WASHINGTON – Two individuals and three corporations were sentenced in the U.S. District Court in Manhattan by Judge George B. Daniels on Tuesday to serve time in prison and to pay criminal fines for their participation in an eight-year conspiracy involving kickbacks in excess of $2.3 million to defraud New York Presbyterian Hospital (NYPH), the Department of Justice announced.
The individuals and the corporations were convicted after a four-week trial in February 2012.
Michael Yaron, the owner of two of the companies convicted for their roles in the conspiracy – Cambridge Environmental & Construction Corp, doing business as National Environmental Associates (Cambridge/NEA) and Oxford Construction & Development Corp. – was sentenced to serve 60 months in jail, and to pay a $500,000 criminal fine. Cambridge/NEA and Oxford Construction were each sentenced to pay a $1 million criminal fine.
Moshe Buchnik, the president of an asbestos abatement company that also did business at NYPH, was sentenced to serve 48 months in jail, and to pay a $500,000 criminal fine for his role in the conspiracy.
Artech Corp., a company owned by a relative of Santo Saglimbeni, a former vice president of facilities operations at NYPH, was also sentenced to pay a $1 million criminal fine.
Two additional charged co-conspirators, Saglimbeni and Emilio “Tony” Figueroa, a former director of facilities operations at NYPH, who were convicted along with Yaron, Buchnick, Cambridge/NEA, Oxford Construction and Artech, are scheduled to appear in court on July 31, 2012.
“The sentences imposed today are consistent with the seriousness of the crimes for which the individuals and companies were found guilty,” said Acting Assistant Attorney General Joseph Wayland in charge of the Department of Justice’s Antitrust Division. “Today’s sentences hold accountable the unlawful conduct of those involved in illegal kickback conspiracies.”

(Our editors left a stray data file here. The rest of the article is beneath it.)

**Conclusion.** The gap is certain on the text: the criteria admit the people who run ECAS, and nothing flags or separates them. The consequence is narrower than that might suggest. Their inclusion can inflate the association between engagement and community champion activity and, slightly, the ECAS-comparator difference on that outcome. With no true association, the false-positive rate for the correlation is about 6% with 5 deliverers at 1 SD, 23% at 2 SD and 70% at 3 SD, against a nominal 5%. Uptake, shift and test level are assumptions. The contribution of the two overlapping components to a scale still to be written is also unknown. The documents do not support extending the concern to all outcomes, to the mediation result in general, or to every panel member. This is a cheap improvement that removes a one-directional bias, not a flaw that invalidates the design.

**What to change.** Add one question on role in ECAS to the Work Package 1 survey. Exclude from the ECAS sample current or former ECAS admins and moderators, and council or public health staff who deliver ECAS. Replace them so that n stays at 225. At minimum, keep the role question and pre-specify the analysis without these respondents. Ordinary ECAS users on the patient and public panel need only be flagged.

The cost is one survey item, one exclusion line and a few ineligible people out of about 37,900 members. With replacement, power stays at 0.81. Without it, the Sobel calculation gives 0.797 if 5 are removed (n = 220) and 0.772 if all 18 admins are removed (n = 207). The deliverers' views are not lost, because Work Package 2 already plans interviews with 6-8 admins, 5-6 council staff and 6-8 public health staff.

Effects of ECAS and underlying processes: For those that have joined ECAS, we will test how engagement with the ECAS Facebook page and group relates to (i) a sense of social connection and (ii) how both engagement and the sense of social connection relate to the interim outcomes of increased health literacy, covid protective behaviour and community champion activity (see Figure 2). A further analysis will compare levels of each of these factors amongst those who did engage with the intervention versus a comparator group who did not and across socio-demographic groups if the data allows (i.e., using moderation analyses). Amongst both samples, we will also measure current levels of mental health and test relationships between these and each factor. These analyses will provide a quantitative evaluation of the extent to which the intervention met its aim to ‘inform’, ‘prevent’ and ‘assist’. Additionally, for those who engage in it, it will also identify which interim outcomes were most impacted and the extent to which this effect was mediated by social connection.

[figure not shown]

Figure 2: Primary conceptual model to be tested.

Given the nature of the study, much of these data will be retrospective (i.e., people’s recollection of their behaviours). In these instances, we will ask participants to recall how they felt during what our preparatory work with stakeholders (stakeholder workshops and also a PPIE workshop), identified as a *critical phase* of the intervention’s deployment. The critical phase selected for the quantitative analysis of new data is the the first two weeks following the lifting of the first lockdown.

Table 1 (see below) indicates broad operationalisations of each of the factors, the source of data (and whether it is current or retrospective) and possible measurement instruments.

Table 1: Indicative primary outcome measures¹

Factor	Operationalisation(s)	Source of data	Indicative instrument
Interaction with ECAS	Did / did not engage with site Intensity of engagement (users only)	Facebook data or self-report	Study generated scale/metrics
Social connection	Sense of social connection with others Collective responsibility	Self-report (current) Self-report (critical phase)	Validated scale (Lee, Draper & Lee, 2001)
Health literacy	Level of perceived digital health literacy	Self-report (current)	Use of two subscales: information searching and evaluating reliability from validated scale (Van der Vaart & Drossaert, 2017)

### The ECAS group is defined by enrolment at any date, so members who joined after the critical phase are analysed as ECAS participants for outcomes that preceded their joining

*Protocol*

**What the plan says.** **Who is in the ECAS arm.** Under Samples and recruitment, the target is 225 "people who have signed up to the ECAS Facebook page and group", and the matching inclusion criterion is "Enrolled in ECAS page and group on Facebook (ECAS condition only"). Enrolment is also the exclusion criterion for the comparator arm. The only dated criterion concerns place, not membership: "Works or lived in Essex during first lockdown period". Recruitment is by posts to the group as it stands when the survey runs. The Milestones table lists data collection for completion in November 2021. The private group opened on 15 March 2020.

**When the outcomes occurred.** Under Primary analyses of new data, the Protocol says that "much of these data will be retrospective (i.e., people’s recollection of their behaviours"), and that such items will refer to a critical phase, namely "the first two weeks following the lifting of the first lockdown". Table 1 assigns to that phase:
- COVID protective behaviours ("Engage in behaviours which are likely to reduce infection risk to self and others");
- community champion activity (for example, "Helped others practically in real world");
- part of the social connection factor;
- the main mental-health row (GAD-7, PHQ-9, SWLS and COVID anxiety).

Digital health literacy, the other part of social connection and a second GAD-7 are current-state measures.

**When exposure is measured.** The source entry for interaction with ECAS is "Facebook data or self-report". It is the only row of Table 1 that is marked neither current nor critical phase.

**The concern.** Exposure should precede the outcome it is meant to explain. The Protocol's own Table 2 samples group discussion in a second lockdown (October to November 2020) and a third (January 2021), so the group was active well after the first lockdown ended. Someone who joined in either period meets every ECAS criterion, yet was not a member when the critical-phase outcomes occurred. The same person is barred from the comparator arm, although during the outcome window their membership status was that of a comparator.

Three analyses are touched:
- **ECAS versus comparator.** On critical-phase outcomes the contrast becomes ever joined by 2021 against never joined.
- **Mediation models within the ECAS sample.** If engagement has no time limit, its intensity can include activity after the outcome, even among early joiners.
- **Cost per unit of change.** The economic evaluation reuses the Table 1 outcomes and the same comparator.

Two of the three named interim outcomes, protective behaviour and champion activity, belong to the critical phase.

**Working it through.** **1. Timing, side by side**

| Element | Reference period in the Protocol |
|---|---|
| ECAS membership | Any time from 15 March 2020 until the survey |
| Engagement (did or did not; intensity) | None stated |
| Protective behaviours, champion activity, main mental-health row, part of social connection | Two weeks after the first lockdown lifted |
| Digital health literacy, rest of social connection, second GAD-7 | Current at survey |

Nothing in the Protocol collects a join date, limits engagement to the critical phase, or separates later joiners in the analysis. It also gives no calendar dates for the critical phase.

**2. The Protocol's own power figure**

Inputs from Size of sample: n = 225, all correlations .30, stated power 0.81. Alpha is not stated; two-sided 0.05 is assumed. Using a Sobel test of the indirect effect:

The department said the scheme to defraud NYPH centered on Saglimbeni, who with the assistance of Figueroa, awarded asbestos abatement, air monitoring and general construction contracts to Yaron, Buchnik and their companies in return for more than $2.3 million in kickbacks. The kickbacks were funneled by Yaron to Saglimbeni through Artech Corp., a sham company Saglimbeni created in his mother’s name in order to conceal the kickbacks.
Yaron, Buchnik, Saglimbeni, Figueroa, Cambridge/NEA, Oxford Construction and Artech, were each convicted of conspiracy to defraud NYPH. Additionally, Yaron, his companies, Buchnik, Saglimbeni and Artech were also convicted of a substantive wire fraud violation.
The sentences announced on Tuesday resulted from a federal antitrust investigation of bid rigging, fraud, bribery and tax-related offenses in the award of construction, maintenance and service contracts to the facilities operations department of NYPH. Including Tuesday’s sentencings, 14 individuals and six companies have been convicted of or pleaded guilty to charges arising out of this investigation.
The investigation was conducted by the Antitrust Division’s New York Field Office with the assistance of the FBI and the Internal Revenue Service-Criminal Investigation’s New York Field Office.